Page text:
The following is an excerpt from my book, “Untethered Marketing: The Role of the Cloud and Mobile Communication.” To read the full book, please visit JohnFoleyJr.com/Bookstore.
In today’s technology-centered world, it is simply not acceptable to consumers to have to access a standard website from a mobile device. They expect websites these days to be mobile friendly. But for many marketers, even mobile friendly is not enough. Many are rapidly moving towards mobile first.
What do I mean by mobile first? First, let’s refresh our thoughts on mobile friendly. For many companies, this meant “dumbing down” their regular website, removing and resizing content to make it fit the screen. But that approach does not offer the opportunity to focus on what mobile users really want from a site. Nor does it do a good job of facilitating engagement. Sure, the information is there for those who are looking. The key difference between PC users and mobile users is that mobile users are focused. PC users are generally multitasking between work, play, and casual research. Mobile users are on the go and want fast answers. They are also usually transaction-oriented. They may be looking to buy a specific item, compare prices, or find a location nearby that carries something they are interested in – and they are not willing to dig through layers of web content to get that information. If your site doesn’t offer what they are looking for, a competitor’s surely does!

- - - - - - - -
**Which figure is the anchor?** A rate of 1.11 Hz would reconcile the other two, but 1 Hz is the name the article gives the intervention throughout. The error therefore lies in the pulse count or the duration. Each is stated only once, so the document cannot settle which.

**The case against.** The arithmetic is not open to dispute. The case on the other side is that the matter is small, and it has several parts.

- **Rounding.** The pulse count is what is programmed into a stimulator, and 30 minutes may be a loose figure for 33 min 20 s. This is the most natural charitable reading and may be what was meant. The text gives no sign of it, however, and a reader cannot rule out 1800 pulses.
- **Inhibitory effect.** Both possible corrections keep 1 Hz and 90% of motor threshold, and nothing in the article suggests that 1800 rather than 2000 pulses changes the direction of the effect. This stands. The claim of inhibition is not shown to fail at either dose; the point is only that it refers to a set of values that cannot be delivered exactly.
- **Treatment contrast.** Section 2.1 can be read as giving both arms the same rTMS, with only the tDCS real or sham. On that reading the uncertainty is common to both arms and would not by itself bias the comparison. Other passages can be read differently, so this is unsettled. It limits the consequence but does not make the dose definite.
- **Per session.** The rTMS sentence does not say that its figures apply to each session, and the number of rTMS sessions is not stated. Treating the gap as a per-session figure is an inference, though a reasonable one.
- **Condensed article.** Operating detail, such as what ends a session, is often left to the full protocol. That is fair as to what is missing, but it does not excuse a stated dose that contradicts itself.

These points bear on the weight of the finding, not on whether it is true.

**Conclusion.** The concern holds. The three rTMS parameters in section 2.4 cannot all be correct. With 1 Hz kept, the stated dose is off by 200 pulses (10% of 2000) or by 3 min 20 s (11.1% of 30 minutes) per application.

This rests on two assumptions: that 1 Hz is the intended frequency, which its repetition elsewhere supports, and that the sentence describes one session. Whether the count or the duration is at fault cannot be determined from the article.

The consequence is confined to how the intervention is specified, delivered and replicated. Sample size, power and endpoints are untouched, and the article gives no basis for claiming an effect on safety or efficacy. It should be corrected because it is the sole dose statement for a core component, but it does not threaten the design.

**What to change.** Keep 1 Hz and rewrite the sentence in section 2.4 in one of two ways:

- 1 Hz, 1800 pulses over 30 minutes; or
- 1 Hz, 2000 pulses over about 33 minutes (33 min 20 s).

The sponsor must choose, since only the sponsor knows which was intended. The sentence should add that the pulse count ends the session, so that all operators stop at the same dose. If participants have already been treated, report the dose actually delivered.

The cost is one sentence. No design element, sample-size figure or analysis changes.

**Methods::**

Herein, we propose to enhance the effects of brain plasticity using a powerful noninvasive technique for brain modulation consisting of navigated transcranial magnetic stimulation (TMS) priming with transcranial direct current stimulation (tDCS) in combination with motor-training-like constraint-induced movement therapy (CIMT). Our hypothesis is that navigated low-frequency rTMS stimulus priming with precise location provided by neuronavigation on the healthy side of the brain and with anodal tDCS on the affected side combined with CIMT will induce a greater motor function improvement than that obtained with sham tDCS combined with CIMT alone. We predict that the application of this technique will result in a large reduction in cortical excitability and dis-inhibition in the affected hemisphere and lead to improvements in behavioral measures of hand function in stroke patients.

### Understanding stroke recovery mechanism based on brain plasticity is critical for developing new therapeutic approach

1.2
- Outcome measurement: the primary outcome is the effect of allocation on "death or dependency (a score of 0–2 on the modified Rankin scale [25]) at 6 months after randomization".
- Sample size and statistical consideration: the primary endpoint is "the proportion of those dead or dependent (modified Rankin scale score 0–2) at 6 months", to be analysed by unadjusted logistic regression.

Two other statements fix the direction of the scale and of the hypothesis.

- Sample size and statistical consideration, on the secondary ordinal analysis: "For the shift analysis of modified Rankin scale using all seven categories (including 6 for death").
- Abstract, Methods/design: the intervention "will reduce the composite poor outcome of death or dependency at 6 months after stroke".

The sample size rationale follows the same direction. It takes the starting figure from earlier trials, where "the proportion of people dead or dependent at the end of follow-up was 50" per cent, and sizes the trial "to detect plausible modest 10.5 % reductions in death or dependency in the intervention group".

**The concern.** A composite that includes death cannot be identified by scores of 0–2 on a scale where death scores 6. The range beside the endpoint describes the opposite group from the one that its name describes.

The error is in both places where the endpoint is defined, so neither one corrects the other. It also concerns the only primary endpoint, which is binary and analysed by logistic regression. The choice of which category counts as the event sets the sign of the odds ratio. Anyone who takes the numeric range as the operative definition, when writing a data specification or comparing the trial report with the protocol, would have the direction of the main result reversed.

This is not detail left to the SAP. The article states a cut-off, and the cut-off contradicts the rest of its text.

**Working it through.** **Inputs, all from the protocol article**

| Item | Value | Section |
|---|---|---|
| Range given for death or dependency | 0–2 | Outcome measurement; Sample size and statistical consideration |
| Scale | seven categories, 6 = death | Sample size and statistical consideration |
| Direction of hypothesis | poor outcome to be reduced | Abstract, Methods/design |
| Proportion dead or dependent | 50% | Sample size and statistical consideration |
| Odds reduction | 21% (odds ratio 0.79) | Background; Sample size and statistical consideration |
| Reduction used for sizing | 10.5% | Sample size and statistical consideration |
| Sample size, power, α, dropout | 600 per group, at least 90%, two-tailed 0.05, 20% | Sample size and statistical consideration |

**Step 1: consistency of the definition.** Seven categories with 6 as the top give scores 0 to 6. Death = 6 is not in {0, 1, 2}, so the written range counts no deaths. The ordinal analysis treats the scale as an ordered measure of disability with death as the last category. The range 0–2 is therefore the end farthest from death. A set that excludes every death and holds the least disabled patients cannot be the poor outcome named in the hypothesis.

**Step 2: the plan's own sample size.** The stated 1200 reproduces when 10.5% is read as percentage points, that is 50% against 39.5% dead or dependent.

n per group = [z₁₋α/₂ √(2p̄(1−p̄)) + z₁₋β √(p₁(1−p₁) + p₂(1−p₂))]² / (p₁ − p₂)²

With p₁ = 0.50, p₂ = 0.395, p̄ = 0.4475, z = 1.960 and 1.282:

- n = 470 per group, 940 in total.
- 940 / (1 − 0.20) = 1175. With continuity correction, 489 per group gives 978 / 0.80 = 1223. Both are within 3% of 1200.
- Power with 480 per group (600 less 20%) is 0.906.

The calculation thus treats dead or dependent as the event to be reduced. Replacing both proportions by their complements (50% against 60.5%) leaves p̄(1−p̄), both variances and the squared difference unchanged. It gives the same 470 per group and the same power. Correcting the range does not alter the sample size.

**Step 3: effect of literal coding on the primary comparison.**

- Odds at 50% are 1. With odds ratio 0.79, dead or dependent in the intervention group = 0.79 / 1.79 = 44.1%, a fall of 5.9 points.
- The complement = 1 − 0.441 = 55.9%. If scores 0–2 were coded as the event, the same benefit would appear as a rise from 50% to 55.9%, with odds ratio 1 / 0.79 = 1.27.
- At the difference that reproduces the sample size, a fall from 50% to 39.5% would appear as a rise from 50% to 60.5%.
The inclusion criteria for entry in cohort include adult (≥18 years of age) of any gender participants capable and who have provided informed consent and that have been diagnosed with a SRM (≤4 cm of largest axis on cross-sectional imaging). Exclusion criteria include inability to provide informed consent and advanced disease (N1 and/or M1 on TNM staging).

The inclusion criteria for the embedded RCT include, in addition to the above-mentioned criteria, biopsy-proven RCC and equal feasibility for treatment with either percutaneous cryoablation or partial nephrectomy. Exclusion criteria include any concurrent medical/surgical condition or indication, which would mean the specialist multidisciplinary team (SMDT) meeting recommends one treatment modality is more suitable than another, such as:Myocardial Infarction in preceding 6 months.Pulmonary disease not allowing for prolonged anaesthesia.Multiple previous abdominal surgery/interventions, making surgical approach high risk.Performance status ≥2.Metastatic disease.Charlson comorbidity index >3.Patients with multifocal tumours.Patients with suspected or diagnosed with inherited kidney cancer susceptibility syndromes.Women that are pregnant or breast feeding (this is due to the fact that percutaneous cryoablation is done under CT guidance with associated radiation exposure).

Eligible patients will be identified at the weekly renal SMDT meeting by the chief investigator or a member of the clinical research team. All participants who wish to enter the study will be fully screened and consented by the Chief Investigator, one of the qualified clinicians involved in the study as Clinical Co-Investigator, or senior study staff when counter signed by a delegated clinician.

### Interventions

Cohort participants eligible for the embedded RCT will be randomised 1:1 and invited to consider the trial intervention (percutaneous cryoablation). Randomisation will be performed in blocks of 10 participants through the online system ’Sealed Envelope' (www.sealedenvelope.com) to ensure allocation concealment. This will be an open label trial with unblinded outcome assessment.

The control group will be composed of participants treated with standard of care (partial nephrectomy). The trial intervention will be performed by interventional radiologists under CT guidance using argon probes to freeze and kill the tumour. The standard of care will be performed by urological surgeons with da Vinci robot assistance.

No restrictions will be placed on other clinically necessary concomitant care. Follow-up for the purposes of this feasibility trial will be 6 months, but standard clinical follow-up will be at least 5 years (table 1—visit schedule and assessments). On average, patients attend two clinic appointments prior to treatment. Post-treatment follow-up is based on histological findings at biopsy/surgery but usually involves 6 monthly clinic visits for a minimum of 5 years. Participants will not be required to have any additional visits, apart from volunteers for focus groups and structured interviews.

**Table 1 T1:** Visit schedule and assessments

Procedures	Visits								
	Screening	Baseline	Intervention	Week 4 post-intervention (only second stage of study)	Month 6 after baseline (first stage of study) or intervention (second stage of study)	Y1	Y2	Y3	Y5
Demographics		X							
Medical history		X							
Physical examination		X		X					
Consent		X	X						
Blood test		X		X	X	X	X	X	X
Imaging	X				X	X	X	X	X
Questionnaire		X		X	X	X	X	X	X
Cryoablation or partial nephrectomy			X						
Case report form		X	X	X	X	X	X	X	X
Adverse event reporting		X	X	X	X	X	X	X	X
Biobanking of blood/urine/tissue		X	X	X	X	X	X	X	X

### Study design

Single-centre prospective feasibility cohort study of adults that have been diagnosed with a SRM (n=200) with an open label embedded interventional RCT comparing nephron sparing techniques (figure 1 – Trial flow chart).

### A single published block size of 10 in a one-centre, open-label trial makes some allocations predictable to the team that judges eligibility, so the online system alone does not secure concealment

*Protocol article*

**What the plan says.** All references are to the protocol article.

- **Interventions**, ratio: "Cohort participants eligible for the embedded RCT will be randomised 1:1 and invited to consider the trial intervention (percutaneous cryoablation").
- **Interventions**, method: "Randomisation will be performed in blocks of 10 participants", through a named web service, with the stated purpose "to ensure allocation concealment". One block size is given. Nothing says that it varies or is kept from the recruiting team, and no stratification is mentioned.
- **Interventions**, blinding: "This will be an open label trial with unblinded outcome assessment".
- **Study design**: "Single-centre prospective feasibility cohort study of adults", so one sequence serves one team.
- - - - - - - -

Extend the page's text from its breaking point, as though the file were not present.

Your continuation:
And, you also can’t assume that something designed for a mobile phone will also be appropriate for a tablet. Tablet users fall somewhere in between PC and smartphone users. They are focused in the sense that they are focused on the tablet experience, and the depth of rich content they can get via that medium. They are likely not multitasking as much as a PC user would be. But they are willing to take more time and gain a broader experience than the average smartphone user. So, perhaps they would like to see a video of your product, or watch a video interview of one of your executives or customers. If you are a restaurant owner, they might want to peruse your menu or wine list and get details about other offerings. A smartphone user is more likely to want to make a reservation, look up directions, or take a quick – one could say superficial – look at the menu.
So, what steps do you need to take to make the move from mobile friendly to mobile first? Click here to read Part II to learn more!